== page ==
The Real Deal New York

Yards critic voted to Planning Commission

August 21, 2009 10:58AM
By Lysandra Ohrstrom

The City Council approved Manhattan Borough President Scott Stringer’s appointment of Anna Hayes Levin to the City Planning Commission yesterday afternoon, bringing a long-time critic of the Hudson Rail Yards redevelopment to the 13-member committee. The vote comes midway through the seven-month public review period of the Related Companies’ $15 billion proposal. Levin is replacing Angela Cavaluzzi, whose term expires in September.

“Ms. Levin’s expertise will be of tremendous help to the commission as it reviews Hudson Yards and other major developments,” the communications director at the borough president’s office, Dick Riley, wrote in an e-mail following the City Council vote, but did not specify how Levin’s appointment might influence the outcome of the review.

Levin chaired the land use committee of Manhattan’s Community Board 4 from April 2001 to March 2009, and headed the Hudson Yards Community Advisory Committee, a coalition of community groups and elected officials set up by the City Council after the 2005 rezoning of the eastern section of the far West Side site to act as a consultant on the development plans. In both posts, Levin continually called on the city to respond to community concerns about traffic flow; the preservation of the northern third portion of the High Line; the availability of permanently affordable housing and the inclusion of open space and critical public infrastructure in the redevelopment plan for the yards.

“There is no conflict of interest in her participating in the consideration of this proposal,” a spokesperson for the Department of City Planning said. The Department of City Planning does land use analyses supporting proposals under review by the commission.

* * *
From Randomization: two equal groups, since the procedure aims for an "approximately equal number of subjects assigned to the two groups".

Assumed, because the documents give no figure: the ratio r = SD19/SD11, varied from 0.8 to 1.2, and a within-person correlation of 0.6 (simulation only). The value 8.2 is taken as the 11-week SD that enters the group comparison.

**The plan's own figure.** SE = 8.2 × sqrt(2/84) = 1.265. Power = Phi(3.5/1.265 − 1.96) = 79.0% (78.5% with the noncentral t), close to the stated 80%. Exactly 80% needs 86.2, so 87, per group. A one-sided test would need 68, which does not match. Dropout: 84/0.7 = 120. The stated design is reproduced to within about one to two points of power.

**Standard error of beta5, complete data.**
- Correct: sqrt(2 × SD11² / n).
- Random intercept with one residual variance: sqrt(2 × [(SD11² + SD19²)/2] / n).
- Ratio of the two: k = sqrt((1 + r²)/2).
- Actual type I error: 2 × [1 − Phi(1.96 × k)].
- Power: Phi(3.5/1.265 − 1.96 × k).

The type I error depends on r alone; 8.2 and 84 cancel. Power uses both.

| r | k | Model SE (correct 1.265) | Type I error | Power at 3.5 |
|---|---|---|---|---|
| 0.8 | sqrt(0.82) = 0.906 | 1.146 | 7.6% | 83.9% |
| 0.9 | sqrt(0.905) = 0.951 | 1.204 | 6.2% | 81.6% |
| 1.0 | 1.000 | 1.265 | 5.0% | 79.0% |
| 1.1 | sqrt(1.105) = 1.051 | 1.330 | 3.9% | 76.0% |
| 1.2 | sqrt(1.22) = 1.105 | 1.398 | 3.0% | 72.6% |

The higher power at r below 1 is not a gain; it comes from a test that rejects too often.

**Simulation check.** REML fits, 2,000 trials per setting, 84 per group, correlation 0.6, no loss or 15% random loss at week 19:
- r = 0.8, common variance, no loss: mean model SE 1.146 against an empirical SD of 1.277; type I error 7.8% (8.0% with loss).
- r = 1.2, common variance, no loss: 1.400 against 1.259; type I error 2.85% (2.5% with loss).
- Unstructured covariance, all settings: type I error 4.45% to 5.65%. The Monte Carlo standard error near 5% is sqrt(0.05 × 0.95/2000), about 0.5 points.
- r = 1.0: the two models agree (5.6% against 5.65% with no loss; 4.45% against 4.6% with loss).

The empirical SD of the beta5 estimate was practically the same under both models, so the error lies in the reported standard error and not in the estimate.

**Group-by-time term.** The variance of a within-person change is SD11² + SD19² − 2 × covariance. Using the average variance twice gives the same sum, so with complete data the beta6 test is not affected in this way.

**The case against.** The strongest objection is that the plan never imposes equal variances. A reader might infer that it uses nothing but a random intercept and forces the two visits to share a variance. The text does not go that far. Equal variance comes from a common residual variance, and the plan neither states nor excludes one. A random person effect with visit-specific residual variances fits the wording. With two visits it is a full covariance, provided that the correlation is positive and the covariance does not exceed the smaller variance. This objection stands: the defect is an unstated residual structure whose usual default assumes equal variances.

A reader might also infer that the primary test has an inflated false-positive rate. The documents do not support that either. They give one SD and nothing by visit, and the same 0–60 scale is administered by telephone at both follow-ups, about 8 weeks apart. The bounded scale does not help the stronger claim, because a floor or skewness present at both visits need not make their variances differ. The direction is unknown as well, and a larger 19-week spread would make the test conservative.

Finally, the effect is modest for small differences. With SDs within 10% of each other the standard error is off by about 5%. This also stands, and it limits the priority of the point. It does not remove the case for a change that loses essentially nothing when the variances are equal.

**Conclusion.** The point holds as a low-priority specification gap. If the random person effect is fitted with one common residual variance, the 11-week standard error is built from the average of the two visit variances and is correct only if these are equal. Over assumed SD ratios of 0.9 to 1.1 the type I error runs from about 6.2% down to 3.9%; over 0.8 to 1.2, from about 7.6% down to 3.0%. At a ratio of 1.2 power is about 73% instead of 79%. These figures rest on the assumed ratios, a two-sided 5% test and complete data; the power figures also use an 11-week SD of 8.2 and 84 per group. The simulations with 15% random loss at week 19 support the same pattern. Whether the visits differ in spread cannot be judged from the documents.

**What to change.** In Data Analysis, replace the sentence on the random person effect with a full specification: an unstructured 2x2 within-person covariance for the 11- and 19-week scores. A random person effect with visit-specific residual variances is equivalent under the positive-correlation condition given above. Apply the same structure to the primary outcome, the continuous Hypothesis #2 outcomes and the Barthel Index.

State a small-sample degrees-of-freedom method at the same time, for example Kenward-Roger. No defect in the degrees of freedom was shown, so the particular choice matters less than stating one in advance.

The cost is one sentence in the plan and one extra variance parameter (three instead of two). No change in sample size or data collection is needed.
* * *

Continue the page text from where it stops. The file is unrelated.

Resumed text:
Some of the community’s suggestions have yet to be incorporated into the proposal under review, but Related said they were happy with her appointment nonetheless.

“Anna brings a tremendous breadth of knowledge to the [City Planning Commission] not only on this specific area but on planning issues generally,” Related spokesperson Joanna Rose wrote in an e-mail. “Anna played a key role in the rezoning of the Hudson Yards district, is a well-respected advocate for the community and will be a great asset to the commission and the process.”

The Metropolitan Transportation Authority awarded Related the development rights to the entire 59-block rail yards in May 2008 in a $1 billion deal, after Tishman Speyer backed out. Related’s plan calls for the construction of 12 million square feet of office towers, apartment buildings and parks on both sides of 11th Avenue, between 30th and 33rd streets.

In February 2009, the MTA agreed to delay closing the deal by one year and give Related an extra year to pay the $43 million initial down payment, but the company is midway through the land use review and rezoning process it must pass to build on the unzoned, western portion of the site.

The commission has scheduled a public hearing on the proposal for September 9, right after Levin takes office, and will vote on it by October 26. If approved, the proposal will then move to the City Council for a 50-day review. Related expects the process to be complete by the end of the year, Rose said.

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